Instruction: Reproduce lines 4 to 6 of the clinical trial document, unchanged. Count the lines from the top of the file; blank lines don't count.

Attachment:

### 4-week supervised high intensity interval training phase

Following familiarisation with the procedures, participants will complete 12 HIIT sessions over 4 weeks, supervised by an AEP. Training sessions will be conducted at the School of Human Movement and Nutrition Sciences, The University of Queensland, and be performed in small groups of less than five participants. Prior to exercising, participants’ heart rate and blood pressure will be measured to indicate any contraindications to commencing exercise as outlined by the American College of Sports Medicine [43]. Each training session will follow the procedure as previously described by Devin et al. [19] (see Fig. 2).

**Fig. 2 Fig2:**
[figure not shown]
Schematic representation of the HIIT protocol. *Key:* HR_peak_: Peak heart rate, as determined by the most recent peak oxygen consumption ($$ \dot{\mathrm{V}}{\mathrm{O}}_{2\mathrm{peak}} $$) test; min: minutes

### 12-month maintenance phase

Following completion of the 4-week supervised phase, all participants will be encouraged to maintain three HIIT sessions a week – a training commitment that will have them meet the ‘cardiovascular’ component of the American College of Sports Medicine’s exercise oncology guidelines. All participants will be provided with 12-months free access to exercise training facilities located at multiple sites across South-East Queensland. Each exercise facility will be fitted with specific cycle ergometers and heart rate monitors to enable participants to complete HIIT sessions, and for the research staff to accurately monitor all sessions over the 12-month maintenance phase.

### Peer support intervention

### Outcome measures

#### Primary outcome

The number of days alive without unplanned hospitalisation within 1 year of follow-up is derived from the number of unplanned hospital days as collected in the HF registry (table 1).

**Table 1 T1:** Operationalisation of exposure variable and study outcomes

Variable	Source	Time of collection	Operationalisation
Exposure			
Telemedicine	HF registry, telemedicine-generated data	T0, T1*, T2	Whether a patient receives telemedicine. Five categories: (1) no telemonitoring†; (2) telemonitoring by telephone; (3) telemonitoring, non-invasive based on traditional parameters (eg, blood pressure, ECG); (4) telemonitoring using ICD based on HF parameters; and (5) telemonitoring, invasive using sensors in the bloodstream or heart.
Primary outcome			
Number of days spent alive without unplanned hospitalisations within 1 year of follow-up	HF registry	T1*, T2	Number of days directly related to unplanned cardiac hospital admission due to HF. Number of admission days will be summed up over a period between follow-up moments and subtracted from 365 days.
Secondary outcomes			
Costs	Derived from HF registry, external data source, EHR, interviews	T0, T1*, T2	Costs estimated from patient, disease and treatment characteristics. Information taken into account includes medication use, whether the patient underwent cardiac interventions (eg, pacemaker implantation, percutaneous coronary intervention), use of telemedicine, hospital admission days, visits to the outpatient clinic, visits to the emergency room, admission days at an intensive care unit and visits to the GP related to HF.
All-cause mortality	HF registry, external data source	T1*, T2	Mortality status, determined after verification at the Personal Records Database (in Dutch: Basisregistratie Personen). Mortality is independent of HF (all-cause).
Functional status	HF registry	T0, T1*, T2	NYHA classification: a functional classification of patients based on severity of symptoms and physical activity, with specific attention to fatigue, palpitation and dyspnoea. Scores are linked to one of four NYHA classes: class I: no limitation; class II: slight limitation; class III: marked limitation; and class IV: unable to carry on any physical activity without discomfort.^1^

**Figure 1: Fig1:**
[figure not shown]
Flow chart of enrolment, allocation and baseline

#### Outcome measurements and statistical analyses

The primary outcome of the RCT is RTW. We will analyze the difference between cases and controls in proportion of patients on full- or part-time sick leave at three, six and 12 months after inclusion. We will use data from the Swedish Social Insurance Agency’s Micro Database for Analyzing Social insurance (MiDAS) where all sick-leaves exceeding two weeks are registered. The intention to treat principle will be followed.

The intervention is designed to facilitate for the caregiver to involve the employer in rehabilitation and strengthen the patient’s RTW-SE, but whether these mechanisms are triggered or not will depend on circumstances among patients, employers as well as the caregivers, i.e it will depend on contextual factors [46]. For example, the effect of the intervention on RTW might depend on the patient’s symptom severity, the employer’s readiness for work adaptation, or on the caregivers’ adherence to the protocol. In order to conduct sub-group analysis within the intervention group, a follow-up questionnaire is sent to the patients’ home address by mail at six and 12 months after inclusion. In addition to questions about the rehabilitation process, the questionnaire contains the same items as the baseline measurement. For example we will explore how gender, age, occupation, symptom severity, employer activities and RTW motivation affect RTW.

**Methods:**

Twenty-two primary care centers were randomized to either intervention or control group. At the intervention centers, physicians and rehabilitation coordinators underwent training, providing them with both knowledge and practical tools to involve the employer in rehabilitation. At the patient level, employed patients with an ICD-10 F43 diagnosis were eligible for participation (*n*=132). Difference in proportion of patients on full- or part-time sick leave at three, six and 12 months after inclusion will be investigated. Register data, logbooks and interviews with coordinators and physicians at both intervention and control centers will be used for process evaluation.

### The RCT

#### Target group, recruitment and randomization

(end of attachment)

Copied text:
[figure not shown]
Schematic representation of the HIIT protocol. *Key:* HR_peak_: Peak heart rate, as determined by the most recent peak oxygen consumption ($$ \dot{\mathrm{V}}{\mathrm{O}}_{2\mathrm{peak}} $$) test; min: minutes

### 12-month maintenance phase